Electronic Thesis and Dissertation Repository

Thesis Format

Monograph

Degree

Doctor of Philosophy

Program

Health Information Science

Supervisor

Knabe, Susan

Abstract

My dissertation is narrative-based interdisciplinary investigation of waitlist death that focuses on my sister’s wait for a liver transplant and her death 18 years ago. While the period of waiting for a transplant is accompanied by great life-and-death uncertainty, the possibility of dying is often ignored and overshadowed by an emphasis on redemptive narratives and a “second chance at life.” From the beginning, organ transplantation was a field dominated by hope and the fantasy that biomedicine can overcome illness and mortality; as such it is narrowly understood through a lens of progress where loss, failure and death are given little regard and attention. Successful feel-good narratives in liver transplantation also tend not to take into account the way that evidence-based allocation policy (based on an algorithm that predicts 3-month mortality risk) shapes patients’ stories. All liver transplant patients are ranked according to a “score” that measures disease severity according to mortality risk even if a patient’s symptoms and functional health status suggests they are much closer to death than the score’s prediction. Decision-making based on objective data is meant to be rigorous and fair, but it is also highly impersonal and turns a blind eye to how it can map poorly onto lived experience and the circumstances of individual patients. My dissertation uses a health humanities approach and integrates elements of autobiography and creative nonfiction with scholarly research and writing. Using the concrete details of my sister’s experience, I argue that the exigencies of evidence-based medicine, the plot of successful stories and conventional tidy narratives are a poor fit for the uncertainty, indeterminacy and contingency of waiting for a liver transplant and waitlist death. My examination of the unique characteristics of waitlist death, and the contextual factors that influence them, will add to the body of knowledge on liver transplantation from the patient’s perspective.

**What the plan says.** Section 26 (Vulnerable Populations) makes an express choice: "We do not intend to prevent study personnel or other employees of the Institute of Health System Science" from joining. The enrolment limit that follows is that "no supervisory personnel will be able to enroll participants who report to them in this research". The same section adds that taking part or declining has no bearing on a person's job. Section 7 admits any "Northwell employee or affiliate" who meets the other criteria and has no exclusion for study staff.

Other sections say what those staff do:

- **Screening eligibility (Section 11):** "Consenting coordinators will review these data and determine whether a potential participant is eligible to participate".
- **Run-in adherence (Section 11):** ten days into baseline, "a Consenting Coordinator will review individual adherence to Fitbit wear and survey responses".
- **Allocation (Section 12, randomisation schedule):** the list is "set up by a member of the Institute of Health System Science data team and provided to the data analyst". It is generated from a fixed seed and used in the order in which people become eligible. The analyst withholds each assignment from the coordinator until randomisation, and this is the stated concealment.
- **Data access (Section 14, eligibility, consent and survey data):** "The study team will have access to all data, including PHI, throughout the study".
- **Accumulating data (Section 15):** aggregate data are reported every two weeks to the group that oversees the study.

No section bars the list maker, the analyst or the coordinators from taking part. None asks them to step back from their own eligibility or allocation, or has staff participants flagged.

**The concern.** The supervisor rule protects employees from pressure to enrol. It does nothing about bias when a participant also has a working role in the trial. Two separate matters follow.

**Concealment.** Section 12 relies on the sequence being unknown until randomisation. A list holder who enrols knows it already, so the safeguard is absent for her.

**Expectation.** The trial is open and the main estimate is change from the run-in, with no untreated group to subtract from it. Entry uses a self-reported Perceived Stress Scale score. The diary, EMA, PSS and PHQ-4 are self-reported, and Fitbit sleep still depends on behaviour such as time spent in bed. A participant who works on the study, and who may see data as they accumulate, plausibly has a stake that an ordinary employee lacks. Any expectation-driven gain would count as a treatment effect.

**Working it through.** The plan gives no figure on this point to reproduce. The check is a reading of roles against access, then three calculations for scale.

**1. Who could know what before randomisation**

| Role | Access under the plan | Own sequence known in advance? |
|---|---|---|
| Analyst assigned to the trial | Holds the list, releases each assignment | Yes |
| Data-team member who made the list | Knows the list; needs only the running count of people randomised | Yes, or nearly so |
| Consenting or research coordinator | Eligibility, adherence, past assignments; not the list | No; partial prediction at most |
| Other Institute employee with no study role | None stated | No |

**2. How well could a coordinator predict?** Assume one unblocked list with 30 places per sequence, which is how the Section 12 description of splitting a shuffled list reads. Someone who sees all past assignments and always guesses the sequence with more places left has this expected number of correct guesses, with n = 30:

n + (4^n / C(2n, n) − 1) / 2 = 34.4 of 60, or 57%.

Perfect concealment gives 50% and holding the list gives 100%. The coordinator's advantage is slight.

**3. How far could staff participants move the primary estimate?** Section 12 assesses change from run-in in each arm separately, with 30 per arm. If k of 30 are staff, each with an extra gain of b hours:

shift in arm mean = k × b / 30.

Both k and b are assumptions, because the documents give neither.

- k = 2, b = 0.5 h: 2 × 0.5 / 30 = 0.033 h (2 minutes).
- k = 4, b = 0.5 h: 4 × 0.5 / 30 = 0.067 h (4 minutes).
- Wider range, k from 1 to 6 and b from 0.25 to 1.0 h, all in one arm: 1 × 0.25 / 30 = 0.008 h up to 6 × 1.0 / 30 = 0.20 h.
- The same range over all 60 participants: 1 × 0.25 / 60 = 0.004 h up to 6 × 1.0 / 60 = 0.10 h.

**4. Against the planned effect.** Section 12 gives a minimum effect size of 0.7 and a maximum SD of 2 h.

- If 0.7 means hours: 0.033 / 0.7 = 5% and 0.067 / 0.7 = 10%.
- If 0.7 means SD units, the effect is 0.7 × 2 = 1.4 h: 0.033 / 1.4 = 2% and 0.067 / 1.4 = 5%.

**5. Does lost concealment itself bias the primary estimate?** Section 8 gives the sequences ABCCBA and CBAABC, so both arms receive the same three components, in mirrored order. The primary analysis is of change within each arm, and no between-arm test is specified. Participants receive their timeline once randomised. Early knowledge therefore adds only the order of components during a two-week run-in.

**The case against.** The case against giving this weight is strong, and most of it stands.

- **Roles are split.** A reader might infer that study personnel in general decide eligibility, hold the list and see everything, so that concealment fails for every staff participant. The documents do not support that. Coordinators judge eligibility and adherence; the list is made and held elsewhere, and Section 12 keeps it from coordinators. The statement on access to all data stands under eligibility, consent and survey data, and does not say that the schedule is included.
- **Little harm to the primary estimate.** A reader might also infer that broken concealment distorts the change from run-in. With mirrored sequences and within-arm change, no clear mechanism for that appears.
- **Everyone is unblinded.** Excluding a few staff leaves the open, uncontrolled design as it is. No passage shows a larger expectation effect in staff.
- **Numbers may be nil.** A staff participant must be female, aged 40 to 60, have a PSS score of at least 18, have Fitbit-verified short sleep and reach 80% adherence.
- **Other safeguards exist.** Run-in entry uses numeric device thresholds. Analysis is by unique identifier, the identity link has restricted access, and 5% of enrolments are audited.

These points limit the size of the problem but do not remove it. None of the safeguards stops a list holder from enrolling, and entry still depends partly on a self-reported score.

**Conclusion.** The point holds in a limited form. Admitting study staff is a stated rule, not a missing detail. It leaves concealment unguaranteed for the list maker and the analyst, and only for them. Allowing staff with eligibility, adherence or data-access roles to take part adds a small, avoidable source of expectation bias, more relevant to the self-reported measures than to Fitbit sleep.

Summary for Lay Audience

My dissertation is an investigation of waitlist death that focuses on my sister’s wait for a liver transplant and her death 18 years ago. While the period of waiting for a transplant is accompanied by great life-and-death uncertainty, the possibility of dying is often ignored and overshadowed by an emphasis on redemptive narratives and a “second chance at life.” From the beginning, organ transplantation was a field dominated by hope and the fantasy that biomedicine can overcome illness and mortality. Loss and failure are given less attention than feel-good narratives. My dissertation integrates elements of autobiography and creative nonfiction with scholarly research and writing. Using the concrete details of my sister’s experience, I argue that the plot of successful stories and the conventions of tidy narratives are a poor fit for the uncertainty and indeterminacy of waiting for a liver transplant and waitlist death. My examination of the unique characteristics of waitlist death, and the contextual factors that influence them, will add to the body of knowledge on liver transplantation from the patient’s perspective.

Available for download on Friday, December 22, 2023

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